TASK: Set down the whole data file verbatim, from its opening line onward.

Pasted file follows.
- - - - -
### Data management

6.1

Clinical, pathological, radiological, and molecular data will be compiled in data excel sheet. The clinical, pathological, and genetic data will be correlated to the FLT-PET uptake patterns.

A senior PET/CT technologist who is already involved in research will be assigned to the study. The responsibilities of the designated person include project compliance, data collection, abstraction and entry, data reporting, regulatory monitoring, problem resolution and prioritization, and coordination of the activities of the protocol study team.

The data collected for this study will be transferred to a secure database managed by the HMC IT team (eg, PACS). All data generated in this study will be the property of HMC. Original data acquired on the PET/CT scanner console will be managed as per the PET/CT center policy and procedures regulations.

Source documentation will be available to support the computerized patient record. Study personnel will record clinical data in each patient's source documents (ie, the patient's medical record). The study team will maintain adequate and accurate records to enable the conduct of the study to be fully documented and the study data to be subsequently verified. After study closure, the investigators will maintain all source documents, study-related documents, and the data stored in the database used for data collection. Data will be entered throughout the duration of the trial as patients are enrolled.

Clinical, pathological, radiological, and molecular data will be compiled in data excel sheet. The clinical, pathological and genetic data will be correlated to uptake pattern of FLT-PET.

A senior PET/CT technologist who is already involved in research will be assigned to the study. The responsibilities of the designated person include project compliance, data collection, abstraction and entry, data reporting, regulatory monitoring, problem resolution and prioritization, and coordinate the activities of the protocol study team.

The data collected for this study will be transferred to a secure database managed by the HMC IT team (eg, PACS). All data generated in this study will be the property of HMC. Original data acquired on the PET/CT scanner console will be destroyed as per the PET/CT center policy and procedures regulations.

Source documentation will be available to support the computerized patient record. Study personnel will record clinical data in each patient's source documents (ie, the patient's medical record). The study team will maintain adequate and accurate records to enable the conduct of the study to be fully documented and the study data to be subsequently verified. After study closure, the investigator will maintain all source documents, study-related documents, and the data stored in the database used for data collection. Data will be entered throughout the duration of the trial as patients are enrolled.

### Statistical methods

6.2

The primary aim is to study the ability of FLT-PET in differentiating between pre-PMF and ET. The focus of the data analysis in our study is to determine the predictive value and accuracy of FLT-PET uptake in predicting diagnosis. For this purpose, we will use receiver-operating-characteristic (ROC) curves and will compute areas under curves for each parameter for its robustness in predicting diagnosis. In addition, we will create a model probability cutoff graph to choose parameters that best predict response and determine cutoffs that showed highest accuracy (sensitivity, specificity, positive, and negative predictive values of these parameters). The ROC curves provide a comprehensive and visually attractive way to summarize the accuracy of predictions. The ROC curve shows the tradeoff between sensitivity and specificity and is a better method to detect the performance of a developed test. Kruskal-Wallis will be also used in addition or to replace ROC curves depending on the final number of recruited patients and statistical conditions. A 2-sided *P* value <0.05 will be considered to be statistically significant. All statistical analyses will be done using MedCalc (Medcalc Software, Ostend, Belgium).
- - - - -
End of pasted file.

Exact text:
### Data management

6.1

Clinical, pathological, radiological, and molecular data will be compiled in data excel sheet. The clinical, pathological, and genetic data will be correlated to the FLT-PET uptake patterns.

A senior PET/CT technologist who is already involved in research will be assigned to the study. The responsibilities of the designated person include project compliance, data collection, abstraction and entry, data reporting, regulatory monitoring, problem resolution and prioritization, and coordination of the activities of the protocol study team.

The data collected for this study will be transferred to a secure database managed by the HMC IT team (eg, PACS). All data generated in this study will be the property of HMC. Original data acquired on the PET/CT scanner console will be managed as per the PET/CT center policy and procedures regulations.

Source documentation will be available to support the computerized patient record. Study personnel will record clinical data in each patient's source documents (ie, the patient's medical record). The study team will maintain adequate and accurate records to enable the conduct of the study to be fully documented and the study data to be subsequently verified. After study closure, the investigators will maintain all source documents, study-related documents, and the data stored in the database used for data collection. Data will be entered throughout the duration of the trial as patients are enrolled.

Clinical, pathological, radiological, and molecular data will be compiled in data excel sheet. The clinical, pathological and genetic data will be correlated to uptake pattern of FLT-PET.

A senior PET/CT technologist who is already involved in research will be assigned to the study. The responsibilities of the designated person include project compliance, data collection, abstraction and entry, data reporting, regulatory monitoring, problem resolution and prioritization, and coordinate the activities of the protocol study team.

The data collected for this study will be transferred to a secure database managed by the HMC IT team (eg, PACS). All data generated in this study will be the property of HMC. Original data acquired on the PET/CT scanner console will be destroyed as per the PET/CT center policy and procedures regulations.

Source documentation will be available to support the computerized patient record. Study personnel will record clinical data in each patient's source documents (ie, the patient's medical record). The study team will maintain adequate and accurate records to enable the conduct of the study to be fully documented and the study data to be subsequently verified. After study closure, the investigator will maintain all source documents, study-related documents, and the data stored in the database used for data collection. Data will be entered throughout the duration of the trial as patients are enrolled.

### Statistical methods

6.2

The primary aim is to study the ability of FLT-PET in differentiating between pre-PMF and ET. The focus of the data analysis in our study is to determine the predictive value and accuracy of FLT-PET uptake in predicting diagnosis. For this purpose, we will use receiver-operating-characteristic (ROC) curves and will compute areas under curves for each parameter for its robustness in predicting diagnosis. In addition, we will create a model probability cutoff graph to choose parameters that best predict response and determine cutoffs that showed highest accuracy (sensitivity, specificity, positive, and negative predictive values of these parameters). The ROC curves provide a comprehensive and visually attractive way to summarize the accuracy of predictions. The ROC curve shows the tradeoff between sensitivity and specificity and is a better method to detect the performance of a developed test. Kruskal-Wallis will be also used in addition or to replace ROC curves depending on the final number of recruited patients and statistical conditions. A 2-sided *P* value <0.05 will be considered to be statistically significant. All statistical analyses will be done using MedCalc (Medcalc Software, Ostend, Belgium).